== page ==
Archive Monthly Archives: October 2009

Grace Has To Be Drunk Straight

This day in 1517, Martin Luther nailed his 95 theses upon the door of the Wittenburg Church, knowing that on the following day, All Saints Day, people would flood through the doors and read it’s challenge to reform the church. It was the shot heard round the world that brought on the Protestant Reformation, a movement that recovered the gospel from centuries of ecclesiastical legalism. In honor of Luther’s nail and hammer, I’d like to post one of my favorite reformation quotes:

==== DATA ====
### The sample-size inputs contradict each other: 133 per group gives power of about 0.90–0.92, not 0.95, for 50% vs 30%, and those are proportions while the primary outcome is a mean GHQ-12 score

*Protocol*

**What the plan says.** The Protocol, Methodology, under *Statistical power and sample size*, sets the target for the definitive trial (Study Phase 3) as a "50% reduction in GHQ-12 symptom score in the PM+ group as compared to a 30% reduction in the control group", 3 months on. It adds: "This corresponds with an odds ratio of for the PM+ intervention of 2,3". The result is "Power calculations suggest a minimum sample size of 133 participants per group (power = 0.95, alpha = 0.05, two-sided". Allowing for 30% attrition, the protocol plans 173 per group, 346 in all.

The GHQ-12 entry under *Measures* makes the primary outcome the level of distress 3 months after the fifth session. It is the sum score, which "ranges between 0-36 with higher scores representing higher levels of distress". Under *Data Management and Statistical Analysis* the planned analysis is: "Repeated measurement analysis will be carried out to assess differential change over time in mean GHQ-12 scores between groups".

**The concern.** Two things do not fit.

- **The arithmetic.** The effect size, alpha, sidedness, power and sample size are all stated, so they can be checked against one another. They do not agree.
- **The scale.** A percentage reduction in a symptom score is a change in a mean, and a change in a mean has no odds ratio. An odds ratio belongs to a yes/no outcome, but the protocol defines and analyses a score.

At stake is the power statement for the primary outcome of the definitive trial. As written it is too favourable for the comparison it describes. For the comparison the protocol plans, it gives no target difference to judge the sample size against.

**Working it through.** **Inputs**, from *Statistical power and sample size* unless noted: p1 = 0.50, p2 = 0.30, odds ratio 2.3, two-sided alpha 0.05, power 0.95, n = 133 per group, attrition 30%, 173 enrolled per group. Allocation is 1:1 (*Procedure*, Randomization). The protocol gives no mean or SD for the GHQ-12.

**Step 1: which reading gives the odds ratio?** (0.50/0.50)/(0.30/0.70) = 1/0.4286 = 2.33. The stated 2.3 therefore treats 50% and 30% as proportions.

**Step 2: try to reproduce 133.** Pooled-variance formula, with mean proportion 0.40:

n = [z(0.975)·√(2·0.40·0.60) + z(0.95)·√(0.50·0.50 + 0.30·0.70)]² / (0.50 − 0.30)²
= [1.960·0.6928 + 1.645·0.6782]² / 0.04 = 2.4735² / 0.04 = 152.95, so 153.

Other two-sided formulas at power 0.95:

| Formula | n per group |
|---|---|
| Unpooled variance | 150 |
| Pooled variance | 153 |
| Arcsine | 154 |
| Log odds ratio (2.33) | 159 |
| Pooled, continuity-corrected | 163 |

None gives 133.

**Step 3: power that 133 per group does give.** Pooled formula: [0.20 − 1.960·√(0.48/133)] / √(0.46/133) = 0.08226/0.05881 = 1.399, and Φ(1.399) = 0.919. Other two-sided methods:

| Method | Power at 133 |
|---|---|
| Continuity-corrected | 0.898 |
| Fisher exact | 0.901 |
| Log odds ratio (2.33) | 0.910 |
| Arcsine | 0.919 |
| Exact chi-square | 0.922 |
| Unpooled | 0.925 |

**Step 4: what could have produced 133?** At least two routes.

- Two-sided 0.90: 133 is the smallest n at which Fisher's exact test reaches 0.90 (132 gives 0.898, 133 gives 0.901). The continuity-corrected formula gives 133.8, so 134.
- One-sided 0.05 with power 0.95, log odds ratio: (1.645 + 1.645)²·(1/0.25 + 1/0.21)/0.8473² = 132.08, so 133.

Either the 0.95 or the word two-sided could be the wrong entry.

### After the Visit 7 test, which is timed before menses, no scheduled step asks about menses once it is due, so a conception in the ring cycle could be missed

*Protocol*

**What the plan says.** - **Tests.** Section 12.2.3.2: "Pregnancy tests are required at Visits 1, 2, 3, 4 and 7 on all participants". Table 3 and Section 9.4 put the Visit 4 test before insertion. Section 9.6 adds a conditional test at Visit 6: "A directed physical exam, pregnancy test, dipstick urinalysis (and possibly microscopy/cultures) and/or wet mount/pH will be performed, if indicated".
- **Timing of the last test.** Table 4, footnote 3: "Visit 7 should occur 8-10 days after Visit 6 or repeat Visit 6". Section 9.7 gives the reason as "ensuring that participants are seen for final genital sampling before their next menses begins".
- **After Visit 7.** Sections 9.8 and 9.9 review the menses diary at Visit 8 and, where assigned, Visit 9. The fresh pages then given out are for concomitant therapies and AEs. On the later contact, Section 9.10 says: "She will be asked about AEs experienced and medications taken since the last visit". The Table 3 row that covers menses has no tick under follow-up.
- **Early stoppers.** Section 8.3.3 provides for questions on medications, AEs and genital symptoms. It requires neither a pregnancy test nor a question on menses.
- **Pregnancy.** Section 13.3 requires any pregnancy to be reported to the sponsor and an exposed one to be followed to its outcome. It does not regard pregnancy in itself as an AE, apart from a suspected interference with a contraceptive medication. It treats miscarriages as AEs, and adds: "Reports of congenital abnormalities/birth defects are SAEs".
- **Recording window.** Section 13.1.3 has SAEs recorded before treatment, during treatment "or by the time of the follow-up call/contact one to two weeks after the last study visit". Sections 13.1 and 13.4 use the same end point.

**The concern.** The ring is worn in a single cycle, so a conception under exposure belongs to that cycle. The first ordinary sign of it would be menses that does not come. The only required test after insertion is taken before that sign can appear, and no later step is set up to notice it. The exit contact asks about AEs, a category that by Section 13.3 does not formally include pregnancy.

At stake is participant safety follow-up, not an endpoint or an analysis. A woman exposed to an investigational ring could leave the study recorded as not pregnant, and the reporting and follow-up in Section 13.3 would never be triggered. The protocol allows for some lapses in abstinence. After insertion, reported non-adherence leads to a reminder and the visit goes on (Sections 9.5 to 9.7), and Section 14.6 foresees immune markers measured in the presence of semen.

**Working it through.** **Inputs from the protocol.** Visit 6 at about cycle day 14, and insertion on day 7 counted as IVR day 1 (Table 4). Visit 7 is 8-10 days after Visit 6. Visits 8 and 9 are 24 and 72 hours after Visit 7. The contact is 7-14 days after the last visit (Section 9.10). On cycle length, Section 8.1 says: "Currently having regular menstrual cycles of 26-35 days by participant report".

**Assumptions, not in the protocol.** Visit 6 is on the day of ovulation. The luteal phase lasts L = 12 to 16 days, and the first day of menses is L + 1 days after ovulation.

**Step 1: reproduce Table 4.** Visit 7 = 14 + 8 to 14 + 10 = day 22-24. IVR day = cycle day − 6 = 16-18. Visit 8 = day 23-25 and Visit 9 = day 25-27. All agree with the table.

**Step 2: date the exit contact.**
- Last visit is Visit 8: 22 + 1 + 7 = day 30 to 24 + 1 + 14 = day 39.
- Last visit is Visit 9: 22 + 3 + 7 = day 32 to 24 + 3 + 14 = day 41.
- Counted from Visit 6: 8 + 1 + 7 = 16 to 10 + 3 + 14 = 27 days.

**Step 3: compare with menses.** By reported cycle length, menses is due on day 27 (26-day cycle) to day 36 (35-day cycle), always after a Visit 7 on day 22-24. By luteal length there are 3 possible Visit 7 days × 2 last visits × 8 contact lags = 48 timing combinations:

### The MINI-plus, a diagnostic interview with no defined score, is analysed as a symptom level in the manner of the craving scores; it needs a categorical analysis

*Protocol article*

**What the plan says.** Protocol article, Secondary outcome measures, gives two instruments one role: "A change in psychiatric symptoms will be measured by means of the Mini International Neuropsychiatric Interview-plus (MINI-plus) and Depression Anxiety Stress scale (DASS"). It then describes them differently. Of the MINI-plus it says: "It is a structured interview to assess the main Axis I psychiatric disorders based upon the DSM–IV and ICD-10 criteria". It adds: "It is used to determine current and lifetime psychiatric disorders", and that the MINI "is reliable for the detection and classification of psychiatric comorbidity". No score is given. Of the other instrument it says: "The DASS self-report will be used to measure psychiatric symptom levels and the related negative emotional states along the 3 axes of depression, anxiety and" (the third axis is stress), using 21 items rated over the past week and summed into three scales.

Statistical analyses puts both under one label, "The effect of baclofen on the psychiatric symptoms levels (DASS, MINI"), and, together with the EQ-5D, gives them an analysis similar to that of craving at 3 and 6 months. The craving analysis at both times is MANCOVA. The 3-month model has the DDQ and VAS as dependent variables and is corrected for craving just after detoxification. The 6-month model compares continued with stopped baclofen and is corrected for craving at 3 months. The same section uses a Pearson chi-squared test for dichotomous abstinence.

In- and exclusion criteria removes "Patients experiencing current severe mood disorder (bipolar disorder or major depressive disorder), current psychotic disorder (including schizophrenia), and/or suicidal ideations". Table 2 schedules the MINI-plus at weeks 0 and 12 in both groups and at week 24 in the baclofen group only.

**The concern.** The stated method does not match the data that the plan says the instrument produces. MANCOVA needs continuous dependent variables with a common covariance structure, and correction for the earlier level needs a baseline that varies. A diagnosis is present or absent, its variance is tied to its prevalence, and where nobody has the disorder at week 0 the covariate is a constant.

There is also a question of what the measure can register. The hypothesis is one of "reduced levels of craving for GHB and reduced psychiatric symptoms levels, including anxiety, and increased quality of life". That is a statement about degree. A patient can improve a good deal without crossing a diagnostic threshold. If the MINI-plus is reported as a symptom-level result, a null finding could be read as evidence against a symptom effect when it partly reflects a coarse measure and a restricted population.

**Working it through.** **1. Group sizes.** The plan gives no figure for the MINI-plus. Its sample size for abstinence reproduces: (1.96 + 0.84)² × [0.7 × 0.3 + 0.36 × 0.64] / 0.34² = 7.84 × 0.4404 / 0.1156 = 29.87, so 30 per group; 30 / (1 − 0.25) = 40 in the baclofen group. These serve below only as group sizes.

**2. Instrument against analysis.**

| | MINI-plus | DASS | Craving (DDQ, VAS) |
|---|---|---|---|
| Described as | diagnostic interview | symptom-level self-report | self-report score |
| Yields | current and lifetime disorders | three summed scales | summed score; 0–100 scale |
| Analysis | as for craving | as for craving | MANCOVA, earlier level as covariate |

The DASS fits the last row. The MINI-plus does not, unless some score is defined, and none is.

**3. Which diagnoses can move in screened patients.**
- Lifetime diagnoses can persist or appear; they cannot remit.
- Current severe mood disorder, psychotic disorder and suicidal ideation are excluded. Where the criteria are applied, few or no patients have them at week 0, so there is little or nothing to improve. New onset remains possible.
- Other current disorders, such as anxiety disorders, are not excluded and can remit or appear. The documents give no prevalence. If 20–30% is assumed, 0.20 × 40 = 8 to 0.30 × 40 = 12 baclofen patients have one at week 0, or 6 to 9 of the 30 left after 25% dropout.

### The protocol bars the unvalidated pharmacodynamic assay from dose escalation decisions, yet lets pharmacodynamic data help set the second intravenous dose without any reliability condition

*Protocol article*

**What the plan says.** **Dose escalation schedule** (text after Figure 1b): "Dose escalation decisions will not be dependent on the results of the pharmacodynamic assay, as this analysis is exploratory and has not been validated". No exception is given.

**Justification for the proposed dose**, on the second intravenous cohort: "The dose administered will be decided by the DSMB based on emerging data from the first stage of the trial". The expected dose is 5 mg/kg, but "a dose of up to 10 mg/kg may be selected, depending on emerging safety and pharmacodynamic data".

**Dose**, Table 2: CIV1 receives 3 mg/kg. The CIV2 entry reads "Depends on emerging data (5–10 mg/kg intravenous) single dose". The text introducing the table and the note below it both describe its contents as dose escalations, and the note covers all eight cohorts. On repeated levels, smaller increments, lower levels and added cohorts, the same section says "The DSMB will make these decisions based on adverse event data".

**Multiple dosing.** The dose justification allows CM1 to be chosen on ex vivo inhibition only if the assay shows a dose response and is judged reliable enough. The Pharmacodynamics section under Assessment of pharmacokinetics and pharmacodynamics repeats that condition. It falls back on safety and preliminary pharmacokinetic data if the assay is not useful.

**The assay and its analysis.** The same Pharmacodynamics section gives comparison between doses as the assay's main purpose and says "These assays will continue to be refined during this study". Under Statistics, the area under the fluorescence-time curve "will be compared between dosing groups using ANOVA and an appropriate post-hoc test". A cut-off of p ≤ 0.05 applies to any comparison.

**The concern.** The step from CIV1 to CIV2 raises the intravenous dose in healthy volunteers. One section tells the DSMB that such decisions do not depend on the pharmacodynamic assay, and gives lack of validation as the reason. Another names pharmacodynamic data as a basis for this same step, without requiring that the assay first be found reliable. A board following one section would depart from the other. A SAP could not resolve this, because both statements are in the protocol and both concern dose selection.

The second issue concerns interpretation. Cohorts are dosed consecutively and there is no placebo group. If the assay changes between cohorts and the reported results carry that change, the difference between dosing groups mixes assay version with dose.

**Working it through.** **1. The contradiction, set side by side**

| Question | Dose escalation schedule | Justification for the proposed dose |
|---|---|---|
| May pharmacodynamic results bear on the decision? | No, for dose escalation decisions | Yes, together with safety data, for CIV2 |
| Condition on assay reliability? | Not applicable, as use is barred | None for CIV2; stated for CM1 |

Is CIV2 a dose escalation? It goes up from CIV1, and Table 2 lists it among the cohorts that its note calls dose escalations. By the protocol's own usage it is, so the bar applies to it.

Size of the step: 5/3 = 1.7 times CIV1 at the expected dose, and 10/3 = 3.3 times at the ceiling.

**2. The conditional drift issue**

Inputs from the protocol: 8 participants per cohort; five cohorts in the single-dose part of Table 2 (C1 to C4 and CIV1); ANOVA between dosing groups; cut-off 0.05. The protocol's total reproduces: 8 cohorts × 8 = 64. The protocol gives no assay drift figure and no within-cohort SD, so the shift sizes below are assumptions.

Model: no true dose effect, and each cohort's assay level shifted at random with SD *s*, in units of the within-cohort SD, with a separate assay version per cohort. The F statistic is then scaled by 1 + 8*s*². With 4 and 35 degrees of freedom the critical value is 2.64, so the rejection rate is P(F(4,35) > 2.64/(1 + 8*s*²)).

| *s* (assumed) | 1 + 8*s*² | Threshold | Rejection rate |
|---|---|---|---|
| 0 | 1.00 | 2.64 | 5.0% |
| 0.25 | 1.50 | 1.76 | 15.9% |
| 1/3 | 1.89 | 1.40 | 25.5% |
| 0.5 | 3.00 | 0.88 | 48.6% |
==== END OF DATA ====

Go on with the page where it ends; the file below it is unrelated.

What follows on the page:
“The Reformation was a time when men went blind, staggering drunk because they had discovered, in the dusty basement of late medievalism, a whole cellar full of fifteen-hundred-year-old, two-hundred-proof grace—of bottle after bottle of pure distillate of Scripture, one sip of which would convince anyone that God saves us single-handedly. The word of the gospel—after all those centuries of trying to lift yourself into heaven by worrying about the perfection of your bootstraps—suddenly turned out to be a flat announcement that the saved were home before they started…Grace has to be drunk straight: no water, no ice, and certainly no ginger ale; neither goodness, nor badness, nor the flowers that bloom in the spring of super spirituality could be allowed to enter into the case.” (Robert Capon)